18th April

The Little Fever

Scott’s heart burns a little this morning. He was out to dinner last night and it is probable that he had a glass or two more than he should have. Now middle-aged, and a man who seriously overworks himself, he knows he should drink only in moderation, and usually he does. (He remembers the old judges of his youth – no moderation on their part when a case before them was protracted! Strong black port and biscuits sustained them – and little attempt made to disguise the fact.)

He eases the discomfort with a dose of magnesia. While it settles he glances over his sheets from yesterday, and is pleased to find that the deadlock has released overnight, the tangled trap of incident and character he had written himself into has unknotted itself. All the threads and colours separated and ordered – as if by magic! How that happens he does not know, but it does, it still does. He goes to bed clueless as to how to extricate the plot and wakes up with a workable plan. God knows he needs that to keep happening!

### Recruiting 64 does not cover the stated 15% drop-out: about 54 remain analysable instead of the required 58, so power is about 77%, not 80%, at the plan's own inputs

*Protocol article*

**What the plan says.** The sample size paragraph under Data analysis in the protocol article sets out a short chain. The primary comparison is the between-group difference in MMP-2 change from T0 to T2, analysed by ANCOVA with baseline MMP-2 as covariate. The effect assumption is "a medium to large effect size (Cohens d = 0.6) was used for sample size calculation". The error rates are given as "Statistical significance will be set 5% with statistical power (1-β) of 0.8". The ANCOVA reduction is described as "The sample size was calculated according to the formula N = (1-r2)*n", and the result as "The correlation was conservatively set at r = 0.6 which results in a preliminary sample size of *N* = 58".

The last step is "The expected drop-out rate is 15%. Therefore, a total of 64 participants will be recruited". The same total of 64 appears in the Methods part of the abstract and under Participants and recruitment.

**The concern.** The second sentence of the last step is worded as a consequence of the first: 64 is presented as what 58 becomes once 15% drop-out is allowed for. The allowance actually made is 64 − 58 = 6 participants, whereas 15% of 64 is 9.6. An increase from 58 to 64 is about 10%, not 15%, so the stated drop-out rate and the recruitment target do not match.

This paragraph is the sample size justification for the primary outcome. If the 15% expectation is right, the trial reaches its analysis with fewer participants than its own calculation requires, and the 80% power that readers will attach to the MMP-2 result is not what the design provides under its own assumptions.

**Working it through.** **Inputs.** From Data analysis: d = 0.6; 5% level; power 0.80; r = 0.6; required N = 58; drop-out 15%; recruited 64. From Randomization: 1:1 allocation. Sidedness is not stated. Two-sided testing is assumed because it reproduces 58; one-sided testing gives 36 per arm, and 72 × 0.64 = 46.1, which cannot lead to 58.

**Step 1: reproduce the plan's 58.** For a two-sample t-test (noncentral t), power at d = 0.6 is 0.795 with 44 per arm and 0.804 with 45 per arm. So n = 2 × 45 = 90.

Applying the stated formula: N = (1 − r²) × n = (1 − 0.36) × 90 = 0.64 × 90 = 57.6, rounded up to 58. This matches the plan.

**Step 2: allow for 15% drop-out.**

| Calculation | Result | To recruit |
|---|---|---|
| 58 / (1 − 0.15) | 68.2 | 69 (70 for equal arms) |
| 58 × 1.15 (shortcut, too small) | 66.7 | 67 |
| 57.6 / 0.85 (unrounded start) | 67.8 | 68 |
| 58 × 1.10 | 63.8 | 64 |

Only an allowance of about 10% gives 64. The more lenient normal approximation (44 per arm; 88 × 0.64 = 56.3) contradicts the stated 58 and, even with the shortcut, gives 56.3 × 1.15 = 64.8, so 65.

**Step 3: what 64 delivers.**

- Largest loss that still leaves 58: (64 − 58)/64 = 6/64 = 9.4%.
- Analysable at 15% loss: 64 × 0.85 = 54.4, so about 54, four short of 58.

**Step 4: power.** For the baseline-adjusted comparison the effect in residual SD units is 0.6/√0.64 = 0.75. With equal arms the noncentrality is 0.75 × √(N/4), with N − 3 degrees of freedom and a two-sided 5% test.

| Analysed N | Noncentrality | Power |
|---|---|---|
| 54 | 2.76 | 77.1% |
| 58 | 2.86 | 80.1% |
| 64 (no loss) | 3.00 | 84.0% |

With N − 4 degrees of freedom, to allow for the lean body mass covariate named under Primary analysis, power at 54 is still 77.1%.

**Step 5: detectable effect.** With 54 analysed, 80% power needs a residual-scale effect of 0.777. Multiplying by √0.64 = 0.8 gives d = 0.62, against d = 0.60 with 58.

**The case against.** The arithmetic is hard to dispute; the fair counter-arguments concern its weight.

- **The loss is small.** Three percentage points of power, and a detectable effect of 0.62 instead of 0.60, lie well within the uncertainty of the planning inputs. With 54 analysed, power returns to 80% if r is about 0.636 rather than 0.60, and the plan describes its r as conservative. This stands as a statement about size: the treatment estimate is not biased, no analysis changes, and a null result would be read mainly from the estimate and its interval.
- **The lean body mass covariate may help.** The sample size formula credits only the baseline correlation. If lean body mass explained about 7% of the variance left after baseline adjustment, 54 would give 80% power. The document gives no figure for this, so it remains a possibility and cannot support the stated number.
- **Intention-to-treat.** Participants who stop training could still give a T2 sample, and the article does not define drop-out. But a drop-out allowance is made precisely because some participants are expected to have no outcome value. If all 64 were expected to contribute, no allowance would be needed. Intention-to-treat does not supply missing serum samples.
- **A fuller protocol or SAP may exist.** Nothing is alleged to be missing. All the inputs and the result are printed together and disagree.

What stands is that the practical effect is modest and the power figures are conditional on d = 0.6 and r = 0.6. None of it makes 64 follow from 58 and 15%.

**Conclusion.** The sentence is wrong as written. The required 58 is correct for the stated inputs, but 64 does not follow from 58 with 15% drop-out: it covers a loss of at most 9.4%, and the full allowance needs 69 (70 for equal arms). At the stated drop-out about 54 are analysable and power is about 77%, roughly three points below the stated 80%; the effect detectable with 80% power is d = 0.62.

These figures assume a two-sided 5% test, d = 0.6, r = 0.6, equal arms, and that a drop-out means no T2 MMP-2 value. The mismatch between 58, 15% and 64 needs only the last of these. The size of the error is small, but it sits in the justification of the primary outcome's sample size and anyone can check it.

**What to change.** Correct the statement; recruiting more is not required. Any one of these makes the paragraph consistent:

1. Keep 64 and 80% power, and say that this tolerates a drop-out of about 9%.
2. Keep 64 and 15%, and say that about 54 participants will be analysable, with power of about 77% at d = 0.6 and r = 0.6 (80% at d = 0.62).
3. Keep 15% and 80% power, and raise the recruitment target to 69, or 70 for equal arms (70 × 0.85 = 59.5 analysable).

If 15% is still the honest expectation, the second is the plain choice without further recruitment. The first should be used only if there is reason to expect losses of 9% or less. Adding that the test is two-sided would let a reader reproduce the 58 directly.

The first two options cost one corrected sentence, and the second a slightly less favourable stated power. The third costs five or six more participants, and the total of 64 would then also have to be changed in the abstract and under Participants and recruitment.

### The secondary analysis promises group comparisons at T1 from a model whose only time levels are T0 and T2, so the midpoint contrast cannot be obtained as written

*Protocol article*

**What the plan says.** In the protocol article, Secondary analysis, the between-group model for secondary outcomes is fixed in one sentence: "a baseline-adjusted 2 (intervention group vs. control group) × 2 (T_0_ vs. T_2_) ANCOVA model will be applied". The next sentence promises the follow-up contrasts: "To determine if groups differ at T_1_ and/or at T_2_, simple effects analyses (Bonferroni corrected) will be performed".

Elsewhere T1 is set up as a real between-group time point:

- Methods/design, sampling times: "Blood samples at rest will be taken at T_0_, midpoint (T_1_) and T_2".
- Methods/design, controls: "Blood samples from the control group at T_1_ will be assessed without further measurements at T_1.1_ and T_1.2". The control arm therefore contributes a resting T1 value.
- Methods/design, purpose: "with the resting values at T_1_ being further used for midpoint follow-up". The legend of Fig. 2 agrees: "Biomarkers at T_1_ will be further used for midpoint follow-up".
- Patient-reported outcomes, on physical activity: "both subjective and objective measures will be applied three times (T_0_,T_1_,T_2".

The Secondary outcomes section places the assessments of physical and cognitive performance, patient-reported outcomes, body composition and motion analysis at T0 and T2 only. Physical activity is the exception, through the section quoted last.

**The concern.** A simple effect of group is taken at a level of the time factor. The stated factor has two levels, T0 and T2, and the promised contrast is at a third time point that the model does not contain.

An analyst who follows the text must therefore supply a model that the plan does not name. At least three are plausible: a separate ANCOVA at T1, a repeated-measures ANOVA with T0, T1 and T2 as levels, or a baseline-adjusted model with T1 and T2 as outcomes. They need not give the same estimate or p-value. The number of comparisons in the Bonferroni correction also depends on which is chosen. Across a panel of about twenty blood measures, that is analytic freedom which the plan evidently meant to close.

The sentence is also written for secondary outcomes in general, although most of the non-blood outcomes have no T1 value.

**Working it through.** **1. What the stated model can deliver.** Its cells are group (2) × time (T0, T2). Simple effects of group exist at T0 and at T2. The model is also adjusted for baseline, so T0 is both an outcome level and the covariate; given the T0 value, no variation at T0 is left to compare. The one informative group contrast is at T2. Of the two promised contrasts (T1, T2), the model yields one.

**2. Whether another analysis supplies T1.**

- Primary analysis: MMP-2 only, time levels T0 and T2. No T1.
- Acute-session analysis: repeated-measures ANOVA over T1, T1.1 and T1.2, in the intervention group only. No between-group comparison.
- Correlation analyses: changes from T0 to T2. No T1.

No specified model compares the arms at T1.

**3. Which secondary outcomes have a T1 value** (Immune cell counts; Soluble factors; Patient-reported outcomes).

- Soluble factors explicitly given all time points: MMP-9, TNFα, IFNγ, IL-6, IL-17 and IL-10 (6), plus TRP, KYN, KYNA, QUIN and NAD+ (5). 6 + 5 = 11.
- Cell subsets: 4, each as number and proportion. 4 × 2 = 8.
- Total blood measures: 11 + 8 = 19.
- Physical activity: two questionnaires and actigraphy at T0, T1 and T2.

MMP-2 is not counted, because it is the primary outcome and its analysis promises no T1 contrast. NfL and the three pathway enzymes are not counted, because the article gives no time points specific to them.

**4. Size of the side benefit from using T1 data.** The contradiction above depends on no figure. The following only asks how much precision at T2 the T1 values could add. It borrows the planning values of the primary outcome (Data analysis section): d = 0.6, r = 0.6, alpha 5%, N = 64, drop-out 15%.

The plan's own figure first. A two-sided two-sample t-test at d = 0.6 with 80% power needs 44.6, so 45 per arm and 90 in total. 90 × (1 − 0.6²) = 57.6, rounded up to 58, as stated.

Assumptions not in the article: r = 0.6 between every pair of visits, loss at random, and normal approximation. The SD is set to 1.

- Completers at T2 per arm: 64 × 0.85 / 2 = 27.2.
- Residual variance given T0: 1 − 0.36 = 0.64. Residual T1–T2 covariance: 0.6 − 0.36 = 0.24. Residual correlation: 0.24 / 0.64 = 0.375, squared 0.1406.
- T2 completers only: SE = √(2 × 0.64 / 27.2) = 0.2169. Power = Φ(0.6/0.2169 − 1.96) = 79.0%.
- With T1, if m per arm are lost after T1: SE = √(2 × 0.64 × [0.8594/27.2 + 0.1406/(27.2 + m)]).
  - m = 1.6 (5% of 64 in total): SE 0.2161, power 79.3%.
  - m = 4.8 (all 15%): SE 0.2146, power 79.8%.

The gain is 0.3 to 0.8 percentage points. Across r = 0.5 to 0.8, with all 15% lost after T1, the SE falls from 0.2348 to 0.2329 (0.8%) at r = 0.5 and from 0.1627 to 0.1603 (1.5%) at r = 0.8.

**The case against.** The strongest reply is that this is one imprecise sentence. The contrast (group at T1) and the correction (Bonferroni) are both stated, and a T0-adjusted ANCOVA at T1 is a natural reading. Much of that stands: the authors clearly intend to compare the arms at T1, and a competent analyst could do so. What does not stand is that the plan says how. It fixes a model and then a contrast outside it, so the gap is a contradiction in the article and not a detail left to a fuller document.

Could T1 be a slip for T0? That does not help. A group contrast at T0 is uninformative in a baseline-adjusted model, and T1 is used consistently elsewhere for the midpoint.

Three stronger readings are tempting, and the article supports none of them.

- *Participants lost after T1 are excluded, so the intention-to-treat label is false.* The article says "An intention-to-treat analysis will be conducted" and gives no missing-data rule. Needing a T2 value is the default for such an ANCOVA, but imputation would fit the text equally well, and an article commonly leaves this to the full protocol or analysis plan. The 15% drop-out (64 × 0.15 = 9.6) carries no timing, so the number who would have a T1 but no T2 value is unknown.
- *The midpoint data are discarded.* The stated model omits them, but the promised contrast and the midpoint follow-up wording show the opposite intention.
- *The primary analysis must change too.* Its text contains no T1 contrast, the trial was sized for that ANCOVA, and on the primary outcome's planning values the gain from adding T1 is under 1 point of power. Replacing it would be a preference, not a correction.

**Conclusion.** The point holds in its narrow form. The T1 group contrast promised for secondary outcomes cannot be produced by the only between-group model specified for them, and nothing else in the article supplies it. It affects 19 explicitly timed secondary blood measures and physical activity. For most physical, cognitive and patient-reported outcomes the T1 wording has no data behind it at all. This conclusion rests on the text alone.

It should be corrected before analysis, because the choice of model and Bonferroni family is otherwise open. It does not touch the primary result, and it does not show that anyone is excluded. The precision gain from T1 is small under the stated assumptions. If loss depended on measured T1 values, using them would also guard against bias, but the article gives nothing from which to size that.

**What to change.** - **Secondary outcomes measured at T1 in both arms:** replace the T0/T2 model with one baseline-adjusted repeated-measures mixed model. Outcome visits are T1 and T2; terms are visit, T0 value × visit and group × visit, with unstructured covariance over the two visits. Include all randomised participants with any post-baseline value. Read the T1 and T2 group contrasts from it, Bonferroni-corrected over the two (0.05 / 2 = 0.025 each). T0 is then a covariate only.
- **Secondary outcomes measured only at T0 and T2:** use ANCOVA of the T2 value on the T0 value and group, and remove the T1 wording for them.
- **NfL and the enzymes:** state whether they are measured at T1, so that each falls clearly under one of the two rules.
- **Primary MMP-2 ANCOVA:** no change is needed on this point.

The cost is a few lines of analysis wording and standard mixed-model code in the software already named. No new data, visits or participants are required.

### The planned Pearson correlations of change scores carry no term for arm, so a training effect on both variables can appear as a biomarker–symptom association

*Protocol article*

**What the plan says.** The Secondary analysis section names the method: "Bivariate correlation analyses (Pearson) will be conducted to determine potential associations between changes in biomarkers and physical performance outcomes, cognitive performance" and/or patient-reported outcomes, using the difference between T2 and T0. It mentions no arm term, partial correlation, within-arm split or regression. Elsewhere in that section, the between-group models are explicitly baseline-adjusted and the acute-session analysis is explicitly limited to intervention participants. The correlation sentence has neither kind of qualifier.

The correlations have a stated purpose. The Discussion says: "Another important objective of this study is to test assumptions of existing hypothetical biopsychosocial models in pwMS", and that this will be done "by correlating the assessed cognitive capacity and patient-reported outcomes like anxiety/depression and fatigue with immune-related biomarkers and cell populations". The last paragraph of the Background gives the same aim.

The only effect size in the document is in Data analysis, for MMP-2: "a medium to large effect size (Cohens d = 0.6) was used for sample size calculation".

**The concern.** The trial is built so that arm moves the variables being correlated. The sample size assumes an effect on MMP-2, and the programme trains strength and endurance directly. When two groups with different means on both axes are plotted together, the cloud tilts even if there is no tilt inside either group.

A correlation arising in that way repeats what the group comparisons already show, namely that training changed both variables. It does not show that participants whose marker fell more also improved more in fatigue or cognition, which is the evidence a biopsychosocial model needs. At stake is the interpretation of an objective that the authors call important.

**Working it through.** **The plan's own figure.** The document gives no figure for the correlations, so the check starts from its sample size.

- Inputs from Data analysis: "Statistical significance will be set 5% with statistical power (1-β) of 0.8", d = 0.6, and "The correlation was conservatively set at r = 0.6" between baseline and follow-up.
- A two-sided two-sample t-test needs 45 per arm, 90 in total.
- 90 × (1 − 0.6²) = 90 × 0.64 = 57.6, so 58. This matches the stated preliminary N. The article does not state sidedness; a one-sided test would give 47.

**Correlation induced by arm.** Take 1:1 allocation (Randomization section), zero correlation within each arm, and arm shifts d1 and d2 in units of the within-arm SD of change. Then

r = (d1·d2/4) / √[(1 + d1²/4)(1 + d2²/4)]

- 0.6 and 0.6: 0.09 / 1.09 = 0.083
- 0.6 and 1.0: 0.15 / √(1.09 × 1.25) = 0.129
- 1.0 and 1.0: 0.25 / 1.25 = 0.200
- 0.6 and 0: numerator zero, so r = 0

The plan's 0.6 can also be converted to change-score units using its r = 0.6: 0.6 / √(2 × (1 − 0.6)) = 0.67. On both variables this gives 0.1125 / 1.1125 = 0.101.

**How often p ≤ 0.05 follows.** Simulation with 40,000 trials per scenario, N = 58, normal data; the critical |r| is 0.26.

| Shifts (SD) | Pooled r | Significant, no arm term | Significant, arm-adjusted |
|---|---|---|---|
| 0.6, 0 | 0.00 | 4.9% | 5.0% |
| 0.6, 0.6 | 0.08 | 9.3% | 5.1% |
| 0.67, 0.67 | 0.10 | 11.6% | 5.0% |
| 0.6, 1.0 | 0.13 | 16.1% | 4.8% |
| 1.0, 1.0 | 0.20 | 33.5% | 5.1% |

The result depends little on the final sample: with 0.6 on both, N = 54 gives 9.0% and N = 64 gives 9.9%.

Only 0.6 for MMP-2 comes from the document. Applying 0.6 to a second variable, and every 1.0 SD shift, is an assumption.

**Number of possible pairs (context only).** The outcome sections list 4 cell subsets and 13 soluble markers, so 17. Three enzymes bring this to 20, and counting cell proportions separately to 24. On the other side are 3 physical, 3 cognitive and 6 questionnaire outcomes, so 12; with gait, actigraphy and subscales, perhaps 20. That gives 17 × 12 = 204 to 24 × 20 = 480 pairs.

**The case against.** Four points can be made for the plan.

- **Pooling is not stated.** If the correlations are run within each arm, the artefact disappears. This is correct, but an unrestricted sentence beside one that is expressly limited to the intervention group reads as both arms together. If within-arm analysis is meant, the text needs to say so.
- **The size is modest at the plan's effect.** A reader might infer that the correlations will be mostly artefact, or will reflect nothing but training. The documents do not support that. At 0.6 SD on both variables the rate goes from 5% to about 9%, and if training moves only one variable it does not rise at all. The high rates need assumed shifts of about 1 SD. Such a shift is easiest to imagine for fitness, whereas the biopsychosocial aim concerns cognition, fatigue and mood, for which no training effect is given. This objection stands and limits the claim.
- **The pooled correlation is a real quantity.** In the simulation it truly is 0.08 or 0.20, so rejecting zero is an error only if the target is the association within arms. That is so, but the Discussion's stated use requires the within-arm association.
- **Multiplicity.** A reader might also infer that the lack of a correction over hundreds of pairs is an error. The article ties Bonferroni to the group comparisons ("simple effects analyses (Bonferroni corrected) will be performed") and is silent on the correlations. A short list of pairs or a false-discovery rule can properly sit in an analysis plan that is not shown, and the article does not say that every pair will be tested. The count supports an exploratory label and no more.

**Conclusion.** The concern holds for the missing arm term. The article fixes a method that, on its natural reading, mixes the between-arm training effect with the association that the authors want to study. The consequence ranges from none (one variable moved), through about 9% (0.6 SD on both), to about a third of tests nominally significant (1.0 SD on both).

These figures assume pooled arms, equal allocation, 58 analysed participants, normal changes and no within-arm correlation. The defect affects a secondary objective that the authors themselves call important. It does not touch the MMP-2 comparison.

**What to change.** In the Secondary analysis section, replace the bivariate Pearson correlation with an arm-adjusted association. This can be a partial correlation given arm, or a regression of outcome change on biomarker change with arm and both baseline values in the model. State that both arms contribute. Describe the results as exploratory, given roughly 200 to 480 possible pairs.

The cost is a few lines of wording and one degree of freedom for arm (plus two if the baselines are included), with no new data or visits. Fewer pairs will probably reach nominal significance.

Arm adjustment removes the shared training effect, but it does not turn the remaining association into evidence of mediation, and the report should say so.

It’s as if, when the body sleeps, the intellect goes to work, unhampered by conscious effort or willed direction. He suspects this mechanism is triggered by the little fever an extra glass of wine produces. Can’t prove it, of course – and excess kills the process stone-dead – but when he thinks back over all the novels he believes the theory is correct. Were there any that he wrote into the middle of with the least notion as to how he was to get out at the other side? None that he can recall. It’s a perilous way to ride – not one he’d recommend to aspiring young authors – but it’s the only way he knows. He prays for strength to stay in the saddle a while longer. Four thousand pounds for each three-volume novel. The account comes down – slowly, but it comes down.

He scribbles these thoughts in the journal. He could stay with the journal all day, but it is wageless labour. No, not labour, it is talking to a friend, the best he has. Writing novels is labour now, but it pays.

Reader: James Robertson
Fiddle: Aidan O'Rourke
Subscribe here for more stories & music